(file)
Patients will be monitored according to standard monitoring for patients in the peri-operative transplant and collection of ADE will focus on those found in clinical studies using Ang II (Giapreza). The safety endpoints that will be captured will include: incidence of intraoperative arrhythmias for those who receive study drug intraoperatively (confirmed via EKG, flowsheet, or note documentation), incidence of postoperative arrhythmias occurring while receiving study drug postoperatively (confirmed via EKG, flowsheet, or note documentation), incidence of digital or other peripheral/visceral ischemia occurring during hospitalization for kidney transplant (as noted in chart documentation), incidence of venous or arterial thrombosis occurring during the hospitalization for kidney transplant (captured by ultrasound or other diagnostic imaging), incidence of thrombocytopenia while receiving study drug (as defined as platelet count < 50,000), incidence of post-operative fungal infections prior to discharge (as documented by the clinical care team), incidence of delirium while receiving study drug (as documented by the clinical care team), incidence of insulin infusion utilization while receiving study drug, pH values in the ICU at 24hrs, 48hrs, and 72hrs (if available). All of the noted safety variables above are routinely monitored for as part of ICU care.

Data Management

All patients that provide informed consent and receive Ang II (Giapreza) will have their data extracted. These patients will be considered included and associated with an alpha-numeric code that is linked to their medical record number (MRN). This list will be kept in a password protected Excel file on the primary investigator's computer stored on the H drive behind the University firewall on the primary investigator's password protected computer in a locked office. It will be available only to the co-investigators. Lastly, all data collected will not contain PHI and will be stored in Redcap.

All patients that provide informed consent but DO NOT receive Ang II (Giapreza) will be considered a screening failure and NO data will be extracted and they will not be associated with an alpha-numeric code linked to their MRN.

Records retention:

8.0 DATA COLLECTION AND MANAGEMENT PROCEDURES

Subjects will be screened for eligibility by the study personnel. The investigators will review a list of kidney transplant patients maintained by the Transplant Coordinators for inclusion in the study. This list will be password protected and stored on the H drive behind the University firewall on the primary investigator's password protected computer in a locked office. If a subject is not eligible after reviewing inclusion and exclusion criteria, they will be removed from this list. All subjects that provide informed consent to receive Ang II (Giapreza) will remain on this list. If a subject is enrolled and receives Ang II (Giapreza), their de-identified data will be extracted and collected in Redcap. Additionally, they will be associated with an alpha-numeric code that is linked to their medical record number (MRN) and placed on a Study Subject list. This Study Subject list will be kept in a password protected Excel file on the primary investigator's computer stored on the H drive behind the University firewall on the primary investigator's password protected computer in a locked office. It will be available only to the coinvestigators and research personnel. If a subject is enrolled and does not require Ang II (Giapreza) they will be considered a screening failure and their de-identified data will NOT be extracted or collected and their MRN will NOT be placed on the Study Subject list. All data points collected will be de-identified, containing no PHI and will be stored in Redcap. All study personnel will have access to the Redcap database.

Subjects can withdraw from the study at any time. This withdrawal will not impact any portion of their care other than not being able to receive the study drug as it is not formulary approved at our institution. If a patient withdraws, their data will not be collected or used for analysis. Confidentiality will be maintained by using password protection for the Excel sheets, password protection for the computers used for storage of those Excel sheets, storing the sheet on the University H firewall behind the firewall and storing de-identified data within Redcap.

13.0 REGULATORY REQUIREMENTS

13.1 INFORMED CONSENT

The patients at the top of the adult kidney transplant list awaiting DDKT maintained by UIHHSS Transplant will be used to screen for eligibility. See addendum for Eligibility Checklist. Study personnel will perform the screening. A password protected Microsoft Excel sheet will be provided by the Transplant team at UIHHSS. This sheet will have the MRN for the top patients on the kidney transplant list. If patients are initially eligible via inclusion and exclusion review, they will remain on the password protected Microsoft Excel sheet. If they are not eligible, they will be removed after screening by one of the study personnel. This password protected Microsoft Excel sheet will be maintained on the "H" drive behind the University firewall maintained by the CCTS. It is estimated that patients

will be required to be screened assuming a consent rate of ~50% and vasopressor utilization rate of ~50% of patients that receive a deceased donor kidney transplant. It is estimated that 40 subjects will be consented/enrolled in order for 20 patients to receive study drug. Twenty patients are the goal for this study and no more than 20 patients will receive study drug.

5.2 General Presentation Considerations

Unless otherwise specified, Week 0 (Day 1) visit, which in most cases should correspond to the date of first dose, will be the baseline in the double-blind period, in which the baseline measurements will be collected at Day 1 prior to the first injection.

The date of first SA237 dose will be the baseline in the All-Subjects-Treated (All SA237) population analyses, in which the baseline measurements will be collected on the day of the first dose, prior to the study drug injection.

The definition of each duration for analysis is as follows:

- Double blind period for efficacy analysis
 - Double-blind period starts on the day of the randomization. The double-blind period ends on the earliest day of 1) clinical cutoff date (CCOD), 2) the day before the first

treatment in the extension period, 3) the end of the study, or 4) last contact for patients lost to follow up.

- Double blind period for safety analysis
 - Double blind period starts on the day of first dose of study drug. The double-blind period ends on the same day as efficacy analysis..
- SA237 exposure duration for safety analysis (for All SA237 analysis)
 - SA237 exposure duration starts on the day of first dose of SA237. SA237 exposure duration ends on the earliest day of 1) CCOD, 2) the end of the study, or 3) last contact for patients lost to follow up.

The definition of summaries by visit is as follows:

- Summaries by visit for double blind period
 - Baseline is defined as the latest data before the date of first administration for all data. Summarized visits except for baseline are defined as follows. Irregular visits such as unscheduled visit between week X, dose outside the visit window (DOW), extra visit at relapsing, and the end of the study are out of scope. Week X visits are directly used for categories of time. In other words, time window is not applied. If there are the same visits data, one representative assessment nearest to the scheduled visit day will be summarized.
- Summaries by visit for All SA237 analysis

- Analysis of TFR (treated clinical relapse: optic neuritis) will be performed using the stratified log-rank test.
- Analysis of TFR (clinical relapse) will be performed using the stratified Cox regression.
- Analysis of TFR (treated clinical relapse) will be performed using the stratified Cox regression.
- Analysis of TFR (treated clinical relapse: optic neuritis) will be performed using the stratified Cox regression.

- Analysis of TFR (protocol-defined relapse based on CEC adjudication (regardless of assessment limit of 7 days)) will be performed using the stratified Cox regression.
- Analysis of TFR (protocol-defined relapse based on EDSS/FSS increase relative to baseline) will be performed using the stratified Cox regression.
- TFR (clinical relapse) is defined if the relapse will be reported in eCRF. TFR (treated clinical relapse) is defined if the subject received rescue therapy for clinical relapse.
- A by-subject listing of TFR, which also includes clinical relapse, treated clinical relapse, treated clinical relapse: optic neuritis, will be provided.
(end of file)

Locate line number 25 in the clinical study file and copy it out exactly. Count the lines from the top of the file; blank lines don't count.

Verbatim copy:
- Summaries by visit for double blind period